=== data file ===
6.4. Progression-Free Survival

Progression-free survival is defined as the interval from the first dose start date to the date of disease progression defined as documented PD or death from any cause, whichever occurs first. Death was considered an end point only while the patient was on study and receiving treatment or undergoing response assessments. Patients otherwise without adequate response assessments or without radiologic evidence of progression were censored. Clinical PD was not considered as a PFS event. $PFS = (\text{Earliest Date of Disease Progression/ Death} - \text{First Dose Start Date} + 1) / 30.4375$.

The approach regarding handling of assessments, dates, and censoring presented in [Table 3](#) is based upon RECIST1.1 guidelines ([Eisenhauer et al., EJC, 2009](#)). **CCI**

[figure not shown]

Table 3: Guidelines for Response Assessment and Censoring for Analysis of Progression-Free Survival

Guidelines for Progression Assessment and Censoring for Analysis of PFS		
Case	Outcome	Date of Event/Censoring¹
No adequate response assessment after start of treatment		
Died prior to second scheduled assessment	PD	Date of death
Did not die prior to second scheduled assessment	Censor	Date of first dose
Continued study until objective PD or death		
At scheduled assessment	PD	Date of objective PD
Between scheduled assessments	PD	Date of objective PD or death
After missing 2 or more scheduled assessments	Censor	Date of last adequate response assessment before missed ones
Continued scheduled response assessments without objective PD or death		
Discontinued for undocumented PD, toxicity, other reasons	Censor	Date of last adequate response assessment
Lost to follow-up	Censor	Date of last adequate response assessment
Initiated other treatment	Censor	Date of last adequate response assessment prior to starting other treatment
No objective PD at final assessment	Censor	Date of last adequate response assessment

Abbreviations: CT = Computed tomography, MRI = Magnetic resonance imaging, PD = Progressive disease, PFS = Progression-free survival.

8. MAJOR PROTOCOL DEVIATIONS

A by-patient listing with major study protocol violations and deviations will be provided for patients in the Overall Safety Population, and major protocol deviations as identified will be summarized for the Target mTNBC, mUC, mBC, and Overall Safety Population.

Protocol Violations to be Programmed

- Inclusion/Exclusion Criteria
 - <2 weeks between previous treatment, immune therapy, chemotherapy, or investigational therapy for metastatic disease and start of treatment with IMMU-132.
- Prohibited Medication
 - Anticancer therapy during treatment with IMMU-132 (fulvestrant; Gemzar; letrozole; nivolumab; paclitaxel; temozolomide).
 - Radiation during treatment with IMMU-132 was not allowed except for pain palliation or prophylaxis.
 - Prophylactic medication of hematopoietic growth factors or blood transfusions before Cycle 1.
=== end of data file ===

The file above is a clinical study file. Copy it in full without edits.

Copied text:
6.4. Progression-Free Survival

Progression-free survival is defined as the interval from the first dose start date to the date of disease progression defined as documented PD or death from any cause, whichever occurs first. Death was considered an end point only while the patient was on study and receiving treatment or undergoing response assessments. Patients otherwise without adequate response assessments or without radiologic evidence of progression were censored. Clinical PD was not considered as a PFS event. $PFS = (\text{Earliest Date of Disease Progression/ Death} - \text{First Dose Start Date} + 1) / 30.4375$.

The approach regarding handling of assessments, dates, and censoring presented in [Table 3](#) is based upon RECIST1.1 guidelines ([Eisenhauer et al., EJC, 2009](#)). **CCI**

[figure not shown]

Table 3: Guidelines for Response Assessment and Censoring for Analysis of Progression-Free Survival

Guidelines for Progression Assessment and Censoring for Analysis of PFS		
Case	Outcome	Date of Event/Censoring¹
No adequate response assessment after start of treatment		
Died prior to second scheduled assessment	PD	Date of death
Did not die prior to second scheduled assessment	Censor	Date of first dose
Continued study until objective PD or death		
At scheduled assessment	PD	Date of objective PD
Between scheduled assessments	PD	Date of objective PD or death
After missing 2 or more scheduled assessments	Censor	Date of last adequate response assessment before missed ones
Continued scheduled response assessments without objective PD or death		
Discontinued for undocumented PD, toxicity, other reasons	Censor	Date of last adequate response assessment
Lost to follow-up	Censor	Date of last adequate response assessment
Initiated other treatment	Censor	Date of last adequate response assessment prior to starting other treatment
No objective PD at final assessment	Censor	Date of last adequate response assessment

Abbreviations: CT = Computed tomography, MRI = Magnetic resonance imaging, PD = Progressive disease, PFS = Progression-free survival.

8. MAJOR PROTOCOL DEVIATIONS

A by-patient listing with major study protocol violations and deviations will be provided for patients in the Overall Safety Population, and major protocol deviations as identified will be summarized for the Target mTNBC, mUC, mBC, and Overall Safety Population.

Protocol Violations to be Programmed

- Inclusion/Exclusion Criteria
 - <2 weeks between previous treatment, immune therapy, chemotherapy, or investigational therapy for metastatic disease and start of treatment with IMMU-132.
- Prohibited Medication
 - Anticancer therapy during treatment with IMMU-132 (fulvestrant; Gemzar; letrozole; nivolumab; paclitaxel; temozolomide).
 - Radiation during treatment with IMMU-132 was not allowed except for pain palliation or prophylaxis.
 - Prophylactic medication of hematopoietic growth factors or blood transfusions before Cycle 1.